I just did the math and realized Thanksgiving is way closer than I thought. Wow, time sure does fly. I have barely put my summer clothes away, I am still recovering from Halloween and already we are speeding toward Thanksgiving. Although I am a bit freaked by how soon it is coming, I am kind of excited. I, like many, am a huge fan of the holidays and Thanksgiving is the perfect kick-off to the season, well it has been for me in more recent years.
Growing up, Thanksgiving was not really a big holiday in our house. Yes, we had our traditional dishes we must have every year but it was really a quiet time for our family. We didn’t live near family most of our lives so it was usually a quiet time for my parents, brother and I. In more recent years I have taken Thanksgiving and made it into a very special holiday. It all started when I decided I wanted to host my first Thanksgiving. It was a break from the traditional extended family holiday we partook in since moving closer to family. I invited my immediate family and fellow co-workers who were unable to travel to their families for the holiday.
I was a bit nervous biting off cooking the whole meal, so of course I did a lot of research looking for the best way to cook a turkey. Although my mom is a fabulous cook, roasting a turkey was never her best. Going for ease, she usually cooked the turkey in a bag (no basting) and it usually turned out pretty dry. I was determined to have a juicy, moist turkey. All in all my first time hosting Thanksgiving was a raving success! We had a wonderful evening and enjoyed a gorgeous, juicy turkey! That Thanksgiving has been the cornerstone to all my Thanksgivings since and each year I have been in charge of roasting the turkey. It has become my fail proof, tried and true, Thanksgiving turkey and now I am going to share what I have learned with you.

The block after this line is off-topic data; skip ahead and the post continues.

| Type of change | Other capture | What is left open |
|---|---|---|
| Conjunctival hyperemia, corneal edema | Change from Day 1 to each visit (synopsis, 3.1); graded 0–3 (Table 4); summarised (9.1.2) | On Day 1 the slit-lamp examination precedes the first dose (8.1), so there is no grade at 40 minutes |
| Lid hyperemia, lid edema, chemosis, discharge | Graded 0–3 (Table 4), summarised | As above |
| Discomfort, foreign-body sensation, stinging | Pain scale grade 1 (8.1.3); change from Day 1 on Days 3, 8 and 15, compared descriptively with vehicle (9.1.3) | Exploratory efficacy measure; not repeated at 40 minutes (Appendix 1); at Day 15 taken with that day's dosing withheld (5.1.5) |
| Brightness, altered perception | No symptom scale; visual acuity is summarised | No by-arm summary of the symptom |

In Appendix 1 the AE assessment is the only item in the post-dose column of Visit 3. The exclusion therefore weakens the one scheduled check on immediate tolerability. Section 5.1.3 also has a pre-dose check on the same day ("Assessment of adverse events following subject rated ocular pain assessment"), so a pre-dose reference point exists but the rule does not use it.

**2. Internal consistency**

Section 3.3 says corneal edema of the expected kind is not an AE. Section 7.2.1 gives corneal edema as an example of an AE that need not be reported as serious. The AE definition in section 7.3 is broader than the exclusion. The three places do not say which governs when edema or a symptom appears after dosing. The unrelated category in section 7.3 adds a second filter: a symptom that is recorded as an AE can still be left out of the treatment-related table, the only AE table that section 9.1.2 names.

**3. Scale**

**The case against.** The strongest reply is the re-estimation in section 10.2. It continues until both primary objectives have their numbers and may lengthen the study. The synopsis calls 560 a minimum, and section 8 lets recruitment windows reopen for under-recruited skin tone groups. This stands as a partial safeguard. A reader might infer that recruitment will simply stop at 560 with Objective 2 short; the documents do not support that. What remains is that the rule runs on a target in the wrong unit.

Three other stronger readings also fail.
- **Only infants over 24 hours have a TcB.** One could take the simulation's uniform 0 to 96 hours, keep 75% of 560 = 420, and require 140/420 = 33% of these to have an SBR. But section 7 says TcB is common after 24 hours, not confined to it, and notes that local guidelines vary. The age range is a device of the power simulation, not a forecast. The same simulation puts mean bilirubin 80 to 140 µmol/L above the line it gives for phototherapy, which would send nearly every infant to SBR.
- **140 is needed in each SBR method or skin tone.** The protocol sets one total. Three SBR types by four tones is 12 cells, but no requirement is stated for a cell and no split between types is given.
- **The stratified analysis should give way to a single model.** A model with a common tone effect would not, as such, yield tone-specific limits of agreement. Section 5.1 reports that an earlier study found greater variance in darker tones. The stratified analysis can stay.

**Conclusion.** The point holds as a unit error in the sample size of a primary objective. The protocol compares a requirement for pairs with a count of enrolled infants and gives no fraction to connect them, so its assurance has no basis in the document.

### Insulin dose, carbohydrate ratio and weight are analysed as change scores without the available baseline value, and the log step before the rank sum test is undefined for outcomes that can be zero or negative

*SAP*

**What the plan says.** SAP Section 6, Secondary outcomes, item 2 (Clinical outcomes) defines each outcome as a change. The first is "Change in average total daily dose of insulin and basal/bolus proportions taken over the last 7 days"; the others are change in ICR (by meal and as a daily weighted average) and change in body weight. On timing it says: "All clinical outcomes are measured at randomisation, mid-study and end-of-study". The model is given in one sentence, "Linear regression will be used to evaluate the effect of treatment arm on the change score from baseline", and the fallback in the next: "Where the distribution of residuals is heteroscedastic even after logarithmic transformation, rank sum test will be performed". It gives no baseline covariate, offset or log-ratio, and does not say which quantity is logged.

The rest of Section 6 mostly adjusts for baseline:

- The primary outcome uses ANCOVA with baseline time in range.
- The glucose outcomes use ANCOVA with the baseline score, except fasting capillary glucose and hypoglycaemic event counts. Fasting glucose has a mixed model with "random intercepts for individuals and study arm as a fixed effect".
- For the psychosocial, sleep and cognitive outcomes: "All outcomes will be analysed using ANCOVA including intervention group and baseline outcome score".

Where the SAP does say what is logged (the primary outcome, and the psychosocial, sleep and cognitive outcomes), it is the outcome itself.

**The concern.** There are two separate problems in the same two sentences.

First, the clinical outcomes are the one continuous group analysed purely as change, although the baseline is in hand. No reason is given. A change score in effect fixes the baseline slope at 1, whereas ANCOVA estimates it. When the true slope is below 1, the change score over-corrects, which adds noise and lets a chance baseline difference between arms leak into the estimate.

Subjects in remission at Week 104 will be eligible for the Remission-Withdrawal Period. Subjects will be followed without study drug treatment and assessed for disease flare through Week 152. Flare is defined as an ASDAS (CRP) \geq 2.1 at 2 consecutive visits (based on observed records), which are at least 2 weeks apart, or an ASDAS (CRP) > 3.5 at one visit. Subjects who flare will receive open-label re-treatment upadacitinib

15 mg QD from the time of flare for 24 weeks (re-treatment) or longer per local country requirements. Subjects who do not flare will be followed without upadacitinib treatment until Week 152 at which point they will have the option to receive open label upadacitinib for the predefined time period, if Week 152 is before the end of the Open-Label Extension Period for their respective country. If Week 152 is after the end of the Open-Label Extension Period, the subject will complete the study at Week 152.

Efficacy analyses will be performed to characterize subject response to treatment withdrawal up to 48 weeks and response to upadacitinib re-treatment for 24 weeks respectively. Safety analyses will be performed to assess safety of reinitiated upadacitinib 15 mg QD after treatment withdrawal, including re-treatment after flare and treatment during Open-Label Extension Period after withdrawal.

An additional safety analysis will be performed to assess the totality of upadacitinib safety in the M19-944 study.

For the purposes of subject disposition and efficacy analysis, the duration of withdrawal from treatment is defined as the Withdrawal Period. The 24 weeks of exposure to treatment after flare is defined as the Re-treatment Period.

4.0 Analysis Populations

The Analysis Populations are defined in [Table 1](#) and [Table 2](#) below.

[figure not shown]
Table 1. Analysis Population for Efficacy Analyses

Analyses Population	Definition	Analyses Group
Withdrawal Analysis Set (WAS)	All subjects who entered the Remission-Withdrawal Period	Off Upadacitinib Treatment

Brining the Turkey: I have found the key to a great turkey is brining. I know, this isn’t exactly breaking news. Brining has been a food trend for years but it was a much newer concept when I first made this turkey and it is a trend I swear by. I like to use a cider brine similar to this one.
Preparing the Turkey For Roasting: Pre-heat your oven to 450 degrees and lower your oven rack to its lowest position in.
Once the turkey has been brined (8-24 hours), rinsed, cleaned and dried, it is time to prepare it for roasting. You will need:
- kosher salt
- ground pepper
- 2 sticks softened unsalted butter
- 1 pealed and quartered apple
- 1 pealed and quartered orange
- 1 pealed and quartered onion
- Williams-Sonoma Turkey Herbs
- fresh turkey herbs (3 sprigs each sage, rosemary, thyme)
Ok, this can be a bit messy but I swear it makes for a great flavorful turkey.
- Carefully lift the skin from the turkey breast. Using a knife, slit a little pocket between the skin and the breast meat. Slide about four 1 tablespoon pats of butter into the pocket. Massage the skin spreading the butter. Do this on both sides of the breast.
- Using your hands (I told you it was messy) massage the rest of the butter over the outside skin of the rest of the turkey. It should look like the turkey has been coated in butter.